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Youths target empty buildings in Bulawayo

Zanu-PF youths — in collaboration with senior party bigwigs — are spearheading the illegal invasion of buildings and properties in Bulawayo under the guise of empowerment.

A resolution passed in Bulawayo last week by Indigenisation Minister Saviour Kasukuwere, Zanu-PF national chairman Simon Khaya Moyo and Information and Publicity Minister Webster Shamu will now pave the way for Zanu-PF youths to take over nearly 70 unoccupied buildings in the city. Since August Zanu-PF youths have started invading buildings and property owned by Indians, Italians and the European community in Bulawayo. Invaded properties include the Italian-owned Pizzaghetti and the Maggos, Elons and Centenary buildings. Among these are some owned by the Esats family, a wealthy Indian family involved in textile and clothing businesses in the city.

Amen Mpofu, the deputy mayor of Bulawayo, said: “These invasions are making it really difficult for the city council to attract investors. The city council, in partnership with various stakeholders in the city, is working day and night trying to address the issue of company relocations in the city, but it seems other people have their own political agendas.”

Police have been criticised for treating the youth invaders with kid gloves, leaving scores of property owners crying foul. The owner of Maggos building, David Naidoo, said: “I was in South Africa when my caretaker informed me that my property had been invaded by Zanu-PF youths. After that I was forced to abandon my business in South Africa and flew back to sort out the issue. The youths refused to vacate my property and as I speak they are still camping on my premises.”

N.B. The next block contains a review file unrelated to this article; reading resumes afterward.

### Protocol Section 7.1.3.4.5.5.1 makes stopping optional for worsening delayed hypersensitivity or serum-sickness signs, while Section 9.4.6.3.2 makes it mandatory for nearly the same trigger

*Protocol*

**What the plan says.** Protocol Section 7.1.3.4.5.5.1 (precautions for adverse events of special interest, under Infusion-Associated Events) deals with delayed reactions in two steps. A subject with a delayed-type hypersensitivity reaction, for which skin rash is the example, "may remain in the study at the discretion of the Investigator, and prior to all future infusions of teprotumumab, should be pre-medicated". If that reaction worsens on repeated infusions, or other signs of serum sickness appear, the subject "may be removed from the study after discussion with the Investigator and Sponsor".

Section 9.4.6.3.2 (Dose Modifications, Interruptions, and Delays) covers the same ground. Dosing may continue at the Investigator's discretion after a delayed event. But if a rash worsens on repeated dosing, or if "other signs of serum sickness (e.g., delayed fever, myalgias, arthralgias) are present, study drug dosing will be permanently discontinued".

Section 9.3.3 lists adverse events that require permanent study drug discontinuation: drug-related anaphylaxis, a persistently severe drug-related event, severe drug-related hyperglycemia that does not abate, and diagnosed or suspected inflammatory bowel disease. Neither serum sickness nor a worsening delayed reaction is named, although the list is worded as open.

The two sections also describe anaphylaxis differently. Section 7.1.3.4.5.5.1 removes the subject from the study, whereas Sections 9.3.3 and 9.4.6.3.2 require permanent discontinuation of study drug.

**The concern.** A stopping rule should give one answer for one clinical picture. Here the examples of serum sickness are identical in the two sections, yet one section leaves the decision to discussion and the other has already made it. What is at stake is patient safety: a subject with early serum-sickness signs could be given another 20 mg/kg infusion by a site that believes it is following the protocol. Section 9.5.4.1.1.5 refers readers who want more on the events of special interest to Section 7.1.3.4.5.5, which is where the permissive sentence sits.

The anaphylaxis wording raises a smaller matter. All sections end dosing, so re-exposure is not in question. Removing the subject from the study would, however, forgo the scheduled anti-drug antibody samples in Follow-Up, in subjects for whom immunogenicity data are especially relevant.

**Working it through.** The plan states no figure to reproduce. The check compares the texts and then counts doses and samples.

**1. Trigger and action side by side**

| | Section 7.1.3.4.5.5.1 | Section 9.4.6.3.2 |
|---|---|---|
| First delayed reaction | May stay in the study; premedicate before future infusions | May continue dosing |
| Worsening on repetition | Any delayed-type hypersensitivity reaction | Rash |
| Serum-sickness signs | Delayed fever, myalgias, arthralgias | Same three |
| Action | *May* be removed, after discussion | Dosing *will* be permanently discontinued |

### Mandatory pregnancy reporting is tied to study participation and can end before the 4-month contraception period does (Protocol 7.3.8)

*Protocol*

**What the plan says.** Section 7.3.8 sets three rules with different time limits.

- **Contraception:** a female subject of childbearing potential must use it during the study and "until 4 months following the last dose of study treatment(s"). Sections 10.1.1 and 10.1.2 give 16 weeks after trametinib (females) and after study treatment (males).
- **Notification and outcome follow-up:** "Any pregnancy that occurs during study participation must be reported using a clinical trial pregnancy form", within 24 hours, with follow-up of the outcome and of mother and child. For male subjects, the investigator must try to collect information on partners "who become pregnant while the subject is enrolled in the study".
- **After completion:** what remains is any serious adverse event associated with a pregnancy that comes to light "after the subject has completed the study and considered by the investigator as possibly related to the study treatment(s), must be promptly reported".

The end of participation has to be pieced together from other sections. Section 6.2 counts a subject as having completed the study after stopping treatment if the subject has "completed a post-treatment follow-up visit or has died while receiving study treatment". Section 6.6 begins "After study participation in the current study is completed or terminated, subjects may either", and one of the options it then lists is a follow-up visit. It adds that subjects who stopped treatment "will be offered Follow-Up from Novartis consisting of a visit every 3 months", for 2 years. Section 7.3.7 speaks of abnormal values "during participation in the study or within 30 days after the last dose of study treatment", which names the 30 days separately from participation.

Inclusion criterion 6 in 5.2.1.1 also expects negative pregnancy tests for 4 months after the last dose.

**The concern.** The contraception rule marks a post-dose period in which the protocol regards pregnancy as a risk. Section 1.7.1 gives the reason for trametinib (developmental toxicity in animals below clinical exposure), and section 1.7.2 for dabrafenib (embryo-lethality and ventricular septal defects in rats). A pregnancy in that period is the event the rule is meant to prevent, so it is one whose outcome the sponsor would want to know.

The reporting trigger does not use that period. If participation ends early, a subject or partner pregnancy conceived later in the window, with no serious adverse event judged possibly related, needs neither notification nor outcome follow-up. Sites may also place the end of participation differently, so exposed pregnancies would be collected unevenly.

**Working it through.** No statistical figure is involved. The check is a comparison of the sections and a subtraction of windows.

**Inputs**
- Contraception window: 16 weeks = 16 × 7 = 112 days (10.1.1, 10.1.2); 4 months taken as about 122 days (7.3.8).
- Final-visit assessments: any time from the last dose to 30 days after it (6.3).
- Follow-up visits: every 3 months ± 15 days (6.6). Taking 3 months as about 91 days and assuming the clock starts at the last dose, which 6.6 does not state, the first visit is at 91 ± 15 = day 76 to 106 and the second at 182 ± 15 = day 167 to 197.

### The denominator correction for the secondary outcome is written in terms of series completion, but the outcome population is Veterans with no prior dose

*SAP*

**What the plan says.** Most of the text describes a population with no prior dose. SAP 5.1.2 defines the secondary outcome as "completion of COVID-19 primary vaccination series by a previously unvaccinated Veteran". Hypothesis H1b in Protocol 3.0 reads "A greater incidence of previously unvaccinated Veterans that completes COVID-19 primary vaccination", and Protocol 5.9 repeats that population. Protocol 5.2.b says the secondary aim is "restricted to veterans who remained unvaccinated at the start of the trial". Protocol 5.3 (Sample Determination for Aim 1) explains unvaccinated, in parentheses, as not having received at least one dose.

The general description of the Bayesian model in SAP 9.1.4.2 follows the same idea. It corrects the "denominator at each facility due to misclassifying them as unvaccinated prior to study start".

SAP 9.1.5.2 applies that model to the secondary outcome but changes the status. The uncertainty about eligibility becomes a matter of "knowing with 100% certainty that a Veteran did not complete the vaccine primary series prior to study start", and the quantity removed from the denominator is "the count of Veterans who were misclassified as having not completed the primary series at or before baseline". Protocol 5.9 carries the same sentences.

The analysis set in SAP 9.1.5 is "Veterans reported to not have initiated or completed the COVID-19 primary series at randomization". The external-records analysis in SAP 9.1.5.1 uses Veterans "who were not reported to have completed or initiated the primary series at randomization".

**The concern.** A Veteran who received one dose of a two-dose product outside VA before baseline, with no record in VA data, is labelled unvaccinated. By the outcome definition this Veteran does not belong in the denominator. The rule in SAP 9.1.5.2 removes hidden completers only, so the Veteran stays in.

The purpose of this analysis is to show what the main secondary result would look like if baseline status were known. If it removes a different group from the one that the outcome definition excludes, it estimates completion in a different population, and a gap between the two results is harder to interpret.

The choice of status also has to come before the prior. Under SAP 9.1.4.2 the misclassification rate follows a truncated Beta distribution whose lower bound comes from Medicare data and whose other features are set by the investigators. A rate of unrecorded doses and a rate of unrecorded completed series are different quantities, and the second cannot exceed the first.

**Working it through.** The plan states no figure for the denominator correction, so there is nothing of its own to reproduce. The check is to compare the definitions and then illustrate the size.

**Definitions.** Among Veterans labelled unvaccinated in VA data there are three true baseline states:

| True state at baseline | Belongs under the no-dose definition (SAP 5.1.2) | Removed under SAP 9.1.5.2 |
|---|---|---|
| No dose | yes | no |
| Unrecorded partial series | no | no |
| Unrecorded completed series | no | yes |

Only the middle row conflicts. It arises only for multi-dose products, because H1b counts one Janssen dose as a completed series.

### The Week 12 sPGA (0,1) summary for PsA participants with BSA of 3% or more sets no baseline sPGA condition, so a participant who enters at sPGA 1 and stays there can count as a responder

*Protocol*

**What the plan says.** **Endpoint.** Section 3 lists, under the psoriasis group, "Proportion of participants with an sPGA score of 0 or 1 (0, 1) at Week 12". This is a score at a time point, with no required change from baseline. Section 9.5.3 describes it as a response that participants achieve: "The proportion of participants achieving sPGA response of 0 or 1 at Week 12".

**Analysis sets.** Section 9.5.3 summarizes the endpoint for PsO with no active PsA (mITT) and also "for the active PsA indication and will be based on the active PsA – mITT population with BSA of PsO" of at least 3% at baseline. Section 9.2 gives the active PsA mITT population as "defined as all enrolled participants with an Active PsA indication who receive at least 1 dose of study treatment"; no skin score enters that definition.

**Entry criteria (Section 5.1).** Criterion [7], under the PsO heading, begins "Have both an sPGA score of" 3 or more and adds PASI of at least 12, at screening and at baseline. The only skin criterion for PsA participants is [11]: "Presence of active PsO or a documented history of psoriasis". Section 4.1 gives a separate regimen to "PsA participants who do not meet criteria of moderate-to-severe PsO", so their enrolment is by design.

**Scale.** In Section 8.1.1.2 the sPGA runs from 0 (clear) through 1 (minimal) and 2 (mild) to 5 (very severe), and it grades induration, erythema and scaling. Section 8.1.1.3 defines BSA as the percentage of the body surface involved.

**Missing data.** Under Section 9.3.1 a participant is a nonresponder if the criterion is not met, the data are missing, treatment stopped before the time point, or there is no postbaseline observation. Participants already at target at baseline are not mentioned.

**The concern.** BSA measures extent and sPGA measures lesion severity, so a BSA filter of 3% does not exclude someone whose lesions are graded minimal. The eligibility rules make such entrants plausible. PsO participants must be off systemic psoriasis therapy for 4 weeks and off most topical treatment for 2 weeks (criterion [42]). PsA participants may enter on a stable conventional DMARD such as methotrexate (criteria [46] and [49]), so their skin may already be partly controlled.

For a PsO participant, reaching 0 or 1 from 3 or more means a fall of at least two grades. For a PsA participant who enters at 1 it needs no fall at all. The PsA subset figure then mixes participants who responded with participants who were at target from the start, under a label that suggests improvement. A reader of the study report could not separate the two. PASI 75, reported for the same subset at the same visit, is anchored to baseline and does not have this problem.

Despite repeated attempts by Naidoo to speak to Zanu-PF’s provincial leadership about the invasion of his property, the party’s leadership has maintained there will be no “backtracking” on the invasions. Meanwhile, a court judgment last week ordered the arrest of 10 Zanu-PF youths for invading several properties in the city.

It is understood from Zanu-PF insiders that companies which have shut down their operations in Bulawayo have been earmarked for seizure by the Zanu-PF youths.

According to the industry and trade ministry, nearly 87 companies have shut down in Bulawayo since 2010 and an estimated 20 000 workers have been affected by the closures. With Zanu-PF’s December congress scheduled for Bulawayo, party hawks are said to be increasingly pushing for quick action for company takeovers and have issued “a two-week ultimatum” to the leadership in Bulawayo to provide a comprehensive list of companies that can be reopened.

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Ray Ndlovu
Ray Ndlovu has been a correspondent for the Mail & Guardian in Zimbabwe since 2009. His areas of interest include politics and business. With a BSc honours degree in journalism and media studies, Ray aspires to become a media mogul.

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